20 Popular Culinary Delights from Bengal
Bengal was considered the cultural capital of India even before the British Raj. The Mughals built a modern metropolis in Dhaka (Bangladesh) in 1610, which was the seat of their power in Bengal. The city was renamed in honor of Emperor Jahangir. It was well developed with fortifications, gardens, tombs, palaces, and mosques.
The Bengal Subah or Mughal Bengal was a considerably large subdivision of the Empire, which later became an independent state under the Nawab of Bengal. It covered most parts of modern West Bengal and Bangladesh.
The Mughals brought their own cuisine and fused it with the traditional Bengali cuisine, which was further changed by the western influences under the British Regime, which made Kolkata (formerly Calcutta) into their administrative capital. This has seen quite a few recipes such as patties, chops, and cutlets make their way to the humble Bengali dinner table.
The region sits on one of the largest and fertile river delta basins in the world, wherein the confluence of the Ganga and Brahmaputra (the two largest rivers in India) empty their waters into the Bay of Bengal, bringing with them rich silt from the mountains. This makes it ideal to grow rice, which is a staple food in the region.
The proximity to the seas and the abundance of rivers in the region also boasts a multitude of fresh water and saltwater fish, which form an integral part of the cuisine. The most famous and beloved fish in the Bengali community is the hilsa and rohuss.
The state of Bengal boasts a geographic diversity stretching from the peaks of the Himalayas in the north and flowing down to the coast of the Bay of Bengal in the south. Some of the finest tea plantations in India can be found in the state of West Bengal; Darjiling being the crown jewel. Mount Everest can be seen from here on a clear day.
Let’s round-up some of the most popular Bengali foods.
1. Mangshor Jhol (Bengali Mutton Curry)
Sunday afternoons are synonymous with Mutton Curry and Rice in any quintessential middle-class Bengali household. The taste of tender mutton in a rich gravy accompanied with hot steamy rice is a match made in heaven.
Mangsho generally refers to chicken or mutton and is usually used quite interchangeably. Mangshor Jhol basically refers to a traditional mutton curry made in the Bengali style. Jhol refers to a traditionally thin gravy but it changes from household to household. It is usually mildly spiced to ensure the freshness of the meat is retained.
The natural gelatin from the bones imparts a silky smooth feel to the gravy. Fat from the mutton once cooked forms the rogan, which rises to the top and forms what appears to be a thick layer of oil.
2. Macher Jhol (Bengali Fish Curry)
Bengal and especially Kolkatta, being situated on one of the largest delta basins and mangrove coasts in the world, enjoys a bountiful supply of seafood, freshwater, and seawater fish. But there is one fish that is especially close to the heart of every Bengali: the infamous Hilsa or Ilish.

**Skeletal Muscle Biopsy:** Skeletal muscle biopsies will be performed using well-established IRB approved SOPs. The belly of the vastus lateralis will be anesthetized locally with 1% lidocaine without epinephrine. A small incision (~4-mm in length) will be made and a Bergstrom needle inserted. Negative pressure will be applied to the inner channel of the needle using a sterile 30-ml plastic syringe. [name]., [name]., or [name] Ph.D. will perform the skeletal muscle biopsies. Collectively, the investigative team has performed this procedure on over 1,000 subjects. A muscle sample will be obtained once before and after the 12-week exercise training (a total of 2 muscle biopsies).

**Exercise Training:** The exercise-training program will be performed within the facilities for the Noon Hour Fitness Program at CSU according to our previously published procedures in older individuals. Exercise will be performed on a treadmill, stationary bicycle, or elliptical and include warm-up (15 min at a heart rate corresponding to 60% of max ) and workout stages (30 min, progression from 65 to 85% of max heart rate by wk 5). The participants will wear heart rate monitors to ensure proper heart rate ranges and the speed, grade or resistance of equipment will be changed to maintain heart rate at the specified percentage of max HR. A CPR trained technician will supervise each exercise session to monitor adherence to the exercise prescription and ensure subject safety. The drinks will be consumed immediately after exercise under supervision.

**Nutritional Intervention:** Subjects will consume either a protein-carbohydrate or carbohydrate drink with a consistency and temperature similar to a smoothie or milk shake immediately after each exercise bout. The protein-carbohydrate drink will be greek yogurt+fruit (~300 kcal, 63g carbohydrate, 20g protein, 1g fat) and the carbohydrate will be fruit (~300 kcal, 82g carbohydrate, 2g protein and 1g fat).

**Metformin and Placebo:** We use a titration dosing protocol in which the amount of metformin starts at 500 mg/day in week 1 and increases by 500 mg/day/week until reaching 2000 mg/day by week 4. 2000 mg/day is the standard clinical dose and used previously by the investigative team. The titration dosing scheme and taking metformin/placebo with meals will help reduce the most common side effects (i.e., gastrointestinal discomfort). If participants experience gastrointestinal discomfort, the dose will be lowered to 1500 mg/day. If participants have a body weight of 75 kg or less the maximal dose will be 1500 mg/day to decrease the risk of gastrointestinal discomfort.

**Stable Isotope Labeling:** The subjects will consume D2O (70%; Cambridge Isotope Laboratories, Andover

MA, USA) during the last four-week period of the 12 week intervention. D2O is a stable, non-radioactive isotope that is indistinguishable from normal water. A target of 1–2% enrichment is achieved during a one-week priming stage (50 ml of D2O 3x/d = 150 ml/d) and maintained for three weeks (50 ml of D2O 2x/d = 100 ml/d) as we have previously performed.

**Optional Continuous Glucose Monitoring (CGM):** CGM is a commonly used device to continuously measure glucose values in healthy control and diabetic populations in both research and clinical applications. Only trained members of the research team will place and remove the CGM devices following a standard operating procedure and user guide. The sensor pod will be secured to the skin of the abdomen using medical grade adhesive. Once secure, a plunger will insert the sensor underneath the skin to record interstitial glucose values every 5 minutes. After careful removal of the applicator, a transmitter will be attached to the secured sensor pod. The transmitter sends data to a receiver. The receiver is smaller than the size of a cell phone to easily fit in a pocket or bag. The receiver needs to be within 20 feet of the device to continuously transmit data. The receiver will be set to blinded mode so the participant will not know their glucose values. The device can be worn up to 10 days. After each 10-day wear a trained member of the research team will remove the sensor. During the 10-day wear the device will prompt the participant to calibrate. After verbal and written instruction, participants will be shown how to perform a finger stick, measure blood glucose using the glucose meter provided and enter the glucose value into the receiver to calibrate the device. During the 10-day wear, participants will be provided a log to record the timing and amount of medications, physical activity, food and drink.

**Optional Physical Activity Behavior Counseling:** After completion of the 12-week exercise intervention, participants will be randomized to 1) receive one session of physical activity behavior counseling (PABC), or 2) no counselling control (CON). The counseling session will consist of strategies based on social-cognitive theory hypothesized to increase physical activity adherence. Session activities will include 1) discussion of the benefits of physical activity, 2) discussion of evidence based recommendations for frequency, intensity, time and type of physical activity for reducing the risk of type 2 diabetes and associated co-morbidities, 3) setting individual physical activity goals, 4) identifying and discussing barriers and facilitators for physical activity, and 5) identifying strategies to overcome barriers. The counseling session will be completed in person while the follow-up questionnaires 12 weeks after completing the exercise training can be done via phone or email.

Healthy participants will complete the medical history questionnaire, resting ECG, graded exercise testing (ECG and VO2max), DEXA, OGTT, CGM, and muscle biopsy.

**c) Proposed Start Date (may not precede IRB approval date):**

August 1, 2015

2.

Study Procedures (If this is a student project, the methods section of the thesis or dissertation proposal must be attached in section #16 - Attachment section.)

It is a fish similar in nature to the salmon which swims upriver from the coast. The fish has a lot of tiny pin bones, but is soft flaky and very tasty when fried or prepared in a gravy. This is a traditional spicy gravy due to the presence of green chilies and mustard.
It is usually seasoned with the “panch poran” or 5 spice mix traditional to the region, it usually contains cumin, brown mustard, fenugreek, nigella, and fennel. The fillets of fish are first fried before being added into a rich and spicy gravy or jhol.
3. Lau Patai Pabda Paturi (Steamed Pabda Fish in Bottled Gourd Leaf)
Pabda refers to the Indian catfish that is found in abundance across the Mangroves of the Sunderbans. It is not an extremely bony fish, having one main bone running through the length of the body. Pabda Macher Kalo Jeerer Jhol is cooked light with minimal spices.
Surprisingly Pabda Tel Jhaal requires no onion, no garlic and no tomato at all! The bata moshla/masala (freshly pounded spices) and fresh coriander leaves are the key to this wonderfully fresh and light recipe. Bottled gourd leaves are used to wrap the fish once they are marinated and can be steamed either in a pan or a hollow vessel on low heat.
The flavors of fresh coriander mustard and chilies are an absolutely mouth-watering combination. This dish is best served with rotis or parathas.
4. Calcuta Biryani (Bengali Mutton Biryani)
Despite the staggering number of spices used this is a light and fragrant biryani. Like its famous counterparts from Delhi, Lucknow, and Hyderabad, Kolkata has its own unique biryani, which is much more moist and can be eaten by itself without any accompaniments like raitha or gravy. Potatoes are usually served with this biryani.
Green cardamom, black cardamom, cloves, cinnamon, nutmeg, mace, fennel, cumin, white, and black peppers are some of the spices used in this recipe. Initially starting in a few handpicked restaurants, today it can be found along the length and breadth of the city. The use of potatoes is a unique feature that is not common in other traditional biryanis.